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"St. Werenfrid" by Margaret Rose Realy, Obl. OSB (CatholicMom.com) Image credit: Pixabay.com (2018), CC0/PD[/caption] Our vegetables from farms and gardens are ripening — at least in the Midwest — and we are enjoying the “fruits of labor.” A patron saint of vegetable gardens is Saint Werenfrid, whose feast day falls in the middle of August.

August 14, St. Werenfrid, c. 690-780

Patron of Vegetable Gardeners St. Werenfridus was a Benedictine monk born in England who traveled to Ireland as a missionary and died in the Netherlands. Like most Benedictines, he worked the monastery gardens so as to feed the community and the poor. He was well known for his holy nature and service to the poor; he nourished not only their bodies but their spirit as well. The care of monastery gardens during the Early Middle Ages continued to develop the rule of self-sufficiency to reduce the reliance on secular provisions. This can be traced back to St. Benedict of Nursia who taught not only specific religious rules, but that from within the monastery walls would come all the necessary foods, and medicinal and utilitarian herbs. The Cellarer was the leading monastic official in charge of maintaining provisions. He was responsible for feeding the entire monastic community, including lay-workers and peasants in need, as well as a steady stream of guests who visited the monastery on a journey or pilgrimage. This official would have managed all the gardens, apiaries, ponds and herds. It is he who would have assigned the work for St. Werenfrid to perform. This beloved saint performed his duties well and for many decades. He lived into his late 80s, and during those centuries, that was considered miraculous. He died in Arnhem, Netherlands, and many reported that at the site of his death the scent of heaven was emitted; some of those present sensed the fragrance of roses and others of lilies. A dispute arose between the inhabitants of Estervoost and Elst near Arnhem for the honor of possessing his sacred remains. To settle the dispute, his coffin was set afloat upstream and floated until it came to rest … on the shore at Elst (Richard Stanton, A Menology of England and Wales, p. 393). This incident is still commemorated on the provincial coat of arms.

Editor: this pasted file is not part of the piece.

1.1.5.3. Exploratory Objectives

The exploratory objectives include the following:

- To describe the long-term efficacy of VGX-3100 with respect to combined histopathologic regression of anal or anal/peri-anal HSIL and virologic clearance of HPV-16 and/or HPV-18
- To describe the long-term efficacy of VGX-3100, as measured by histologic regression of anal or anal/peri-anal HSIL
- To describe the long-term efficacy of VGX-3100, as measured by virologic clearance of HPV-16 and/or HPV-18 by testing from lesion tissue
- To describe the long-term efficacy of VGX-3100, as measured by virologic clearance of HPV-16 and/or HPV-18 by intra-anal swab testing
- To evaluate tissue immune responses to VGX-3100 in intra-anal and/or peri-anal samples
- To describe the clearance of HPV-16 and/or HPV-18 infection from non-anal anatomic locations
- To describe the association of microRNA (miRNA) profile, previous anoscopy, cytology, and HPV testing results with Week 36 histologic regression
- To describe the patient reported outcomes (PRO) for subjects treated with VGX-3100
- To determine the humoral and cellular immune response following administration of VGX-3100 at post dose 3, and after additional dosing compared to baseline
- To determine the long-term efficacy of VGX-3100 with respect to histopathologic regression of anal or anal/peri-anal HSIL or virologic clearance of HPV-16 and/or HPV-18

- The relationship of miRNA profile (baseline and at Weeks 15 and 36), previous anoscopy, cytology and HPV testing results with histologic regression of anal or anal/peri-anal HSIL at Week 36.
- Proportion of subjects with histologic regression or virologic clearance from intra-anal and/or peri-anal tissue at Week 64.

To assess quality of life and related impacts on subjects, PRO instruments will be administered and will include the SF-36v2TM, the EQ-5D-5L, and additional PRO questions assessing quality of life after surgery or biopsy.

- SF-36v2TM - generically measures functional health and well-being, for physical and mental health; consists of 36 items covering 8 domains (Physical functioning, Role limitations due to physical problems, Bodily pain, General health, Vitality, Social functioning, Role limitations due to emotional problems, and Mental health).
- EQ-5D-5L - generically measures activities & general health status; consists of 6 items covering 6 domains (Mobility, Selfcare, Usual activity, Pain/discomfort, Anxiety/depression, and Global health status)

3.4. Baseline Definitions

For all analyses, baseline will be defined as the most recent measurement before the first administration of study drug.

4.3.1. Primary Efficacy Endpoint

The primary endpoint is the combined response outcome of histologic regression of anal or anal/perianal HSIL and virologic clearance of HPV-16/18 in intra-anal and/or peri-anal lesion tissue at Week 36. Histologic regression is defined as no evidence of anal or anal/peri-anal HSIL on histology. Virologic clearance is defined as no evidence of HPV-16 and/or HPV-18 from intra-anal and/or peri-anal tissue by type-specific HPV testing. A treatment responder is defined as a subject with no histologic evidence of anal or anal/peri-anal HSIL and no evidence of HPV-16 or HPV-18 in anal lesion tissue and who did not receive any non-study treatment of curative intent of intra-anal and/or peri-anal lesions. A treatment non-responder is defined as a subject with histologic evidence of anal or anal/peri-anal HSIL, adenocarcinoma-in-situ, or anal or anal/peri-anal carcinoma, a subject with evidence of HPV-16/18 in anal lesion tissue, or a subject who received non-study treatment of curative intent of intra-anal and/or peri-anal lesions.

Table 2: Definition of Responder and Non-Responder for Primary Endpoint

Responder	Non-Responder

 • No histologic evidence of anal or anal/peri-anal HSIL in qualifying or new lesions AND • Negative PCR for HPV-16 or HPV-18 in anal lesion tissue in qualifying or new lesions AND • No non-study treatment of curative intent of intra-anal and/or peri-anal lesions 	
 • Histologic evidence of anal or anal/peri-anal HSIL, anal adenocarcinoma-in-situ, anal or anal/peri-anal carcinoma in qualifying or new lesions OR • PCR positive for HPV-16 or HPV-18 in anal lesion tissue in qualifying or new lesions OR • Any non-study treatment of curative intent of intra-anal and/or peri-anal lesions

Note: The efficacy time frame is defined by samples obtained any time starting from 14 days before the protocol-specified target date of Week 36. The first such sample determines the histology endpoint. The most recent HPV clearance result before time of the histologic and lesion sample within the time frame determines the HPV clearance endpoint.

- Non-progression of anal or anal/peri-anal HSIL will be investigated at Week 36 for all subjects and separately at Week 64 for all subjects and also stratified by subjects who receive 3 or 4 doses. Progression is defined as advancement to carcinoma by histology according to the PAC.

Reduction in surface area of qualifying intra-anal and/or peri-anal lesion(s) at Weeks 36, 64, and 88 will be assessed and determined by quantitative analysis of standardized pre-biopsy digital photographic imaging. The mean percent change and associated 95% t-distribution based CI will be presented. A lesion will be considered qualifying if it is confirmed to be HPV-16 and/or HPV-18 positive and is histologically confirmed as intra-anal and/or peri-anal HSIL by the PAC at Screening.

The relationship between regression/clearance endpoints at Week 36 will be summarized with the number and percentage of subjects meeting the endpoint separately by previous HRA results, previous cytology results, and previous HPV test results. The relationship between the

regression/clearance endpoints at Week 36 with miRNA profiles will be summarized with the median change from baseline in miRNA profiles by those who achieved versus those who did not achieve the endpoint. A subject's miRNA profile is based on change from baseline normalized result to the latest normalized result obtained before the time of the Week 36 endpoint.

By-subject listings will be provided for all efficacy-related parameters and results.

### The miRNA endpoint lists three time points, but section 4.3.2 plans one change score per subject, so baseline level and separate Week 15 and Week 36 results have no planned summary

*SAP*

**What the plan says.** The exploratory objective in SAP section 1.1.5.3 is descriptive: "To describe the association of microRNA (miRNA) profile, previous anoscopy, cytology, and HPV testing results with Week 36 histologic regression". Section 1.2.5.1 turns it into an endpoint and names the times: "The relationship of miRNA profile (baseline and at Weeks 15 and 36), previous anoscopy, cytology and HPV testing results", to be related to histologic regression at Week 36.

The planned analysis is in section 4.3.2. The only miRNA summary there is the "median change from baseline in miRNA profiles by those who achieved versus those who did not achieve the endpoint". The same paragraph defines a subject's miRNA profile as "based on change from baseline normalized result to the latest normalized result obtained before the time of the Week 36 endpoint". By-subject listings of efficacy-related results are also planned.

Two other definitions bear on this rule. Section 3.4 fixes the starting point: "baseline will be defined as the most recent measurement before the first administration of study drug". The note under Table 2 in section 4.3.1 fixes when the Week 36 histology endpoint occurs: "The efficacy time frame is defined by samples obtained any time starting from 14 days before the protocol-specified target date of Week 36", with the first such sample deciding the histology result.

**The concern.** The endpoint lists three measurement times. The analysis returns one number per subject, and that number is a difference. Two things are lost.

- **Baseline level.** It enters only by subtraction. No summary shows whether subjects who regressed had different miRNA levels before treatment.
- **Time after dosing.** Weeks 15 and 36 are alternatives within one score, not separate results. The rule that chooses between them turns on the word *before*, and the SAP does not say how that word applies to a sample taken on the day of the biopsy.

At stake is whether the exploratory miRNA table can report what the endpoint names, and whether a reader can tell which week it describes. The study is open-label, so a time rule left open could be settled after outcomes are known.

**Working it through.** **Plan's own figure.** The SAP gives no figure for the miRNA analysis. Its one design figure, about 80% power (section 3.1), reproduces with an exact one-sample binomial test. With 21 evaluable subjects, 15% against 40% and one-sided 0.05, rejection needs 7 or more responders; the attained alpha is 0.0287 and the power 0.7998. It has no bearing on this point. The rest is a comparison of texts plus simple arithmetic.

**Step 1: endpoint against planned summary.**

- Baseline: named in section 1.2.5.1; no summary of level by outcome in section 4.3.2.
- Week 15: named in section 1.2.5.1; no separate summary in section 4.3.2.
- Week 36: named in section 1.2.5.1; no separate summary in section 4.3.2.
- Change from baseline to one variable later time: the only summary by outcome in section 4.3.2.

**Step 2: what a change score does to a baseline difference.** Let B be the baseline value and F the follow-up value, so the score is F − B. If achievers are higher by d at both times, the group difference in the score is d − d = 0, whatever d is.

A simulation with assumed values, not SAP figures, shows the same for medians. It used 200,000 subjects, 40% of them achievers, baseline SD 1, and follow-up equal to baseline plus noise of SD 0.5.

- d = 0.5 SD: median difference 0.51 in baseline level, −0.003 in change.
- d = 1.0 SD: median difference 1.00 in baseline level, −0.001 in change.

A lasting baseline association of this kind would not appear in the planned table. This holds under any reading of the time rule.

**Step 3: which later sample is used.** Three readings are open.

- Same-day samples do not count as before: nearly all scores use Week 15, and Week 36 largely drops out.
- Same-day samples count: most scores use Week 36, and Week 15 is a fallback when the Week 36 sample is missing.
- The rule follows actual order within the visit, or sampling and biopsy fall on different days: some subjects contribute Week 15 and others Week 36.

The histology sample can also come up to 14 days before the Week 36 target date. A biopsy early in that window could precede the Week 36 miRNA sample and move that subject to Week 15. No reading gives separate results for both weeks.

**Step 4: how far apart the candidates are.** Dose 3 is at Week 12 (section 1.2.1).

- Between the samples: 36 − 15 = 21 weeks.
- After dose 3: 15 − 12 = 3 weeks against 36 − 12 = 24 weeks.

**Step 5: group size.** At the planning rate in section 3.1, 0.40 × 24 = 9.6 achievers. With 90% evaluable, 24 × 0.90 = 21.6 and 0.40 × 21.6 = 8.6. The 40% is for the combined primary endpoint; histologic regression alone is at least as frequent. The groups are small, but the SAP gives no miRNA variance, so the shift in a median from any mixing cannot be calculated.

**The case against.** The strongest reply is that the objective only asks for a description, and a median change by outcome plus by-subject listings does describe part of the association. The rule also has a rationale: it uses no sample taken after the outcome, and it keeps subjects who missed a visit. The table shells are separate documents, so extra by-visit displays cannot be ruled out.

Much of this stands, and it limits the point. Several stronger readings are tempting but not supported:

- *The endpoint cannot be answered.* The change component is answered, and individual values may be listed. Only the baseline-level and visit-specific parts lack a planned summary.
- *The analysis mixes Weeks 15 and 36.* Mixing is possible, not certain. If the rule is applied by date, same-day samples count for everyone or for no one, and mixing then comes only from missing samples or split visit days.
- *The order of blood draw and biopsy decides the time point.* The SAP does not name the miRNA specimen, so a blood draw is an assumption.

Copyright 2019 Margaret Rose Realy, Obl. OSB. A portion of this post is an excerpt from A Catholic Gardener’s Spiritual Almanac, p.164. Ave Maria Press, 2015.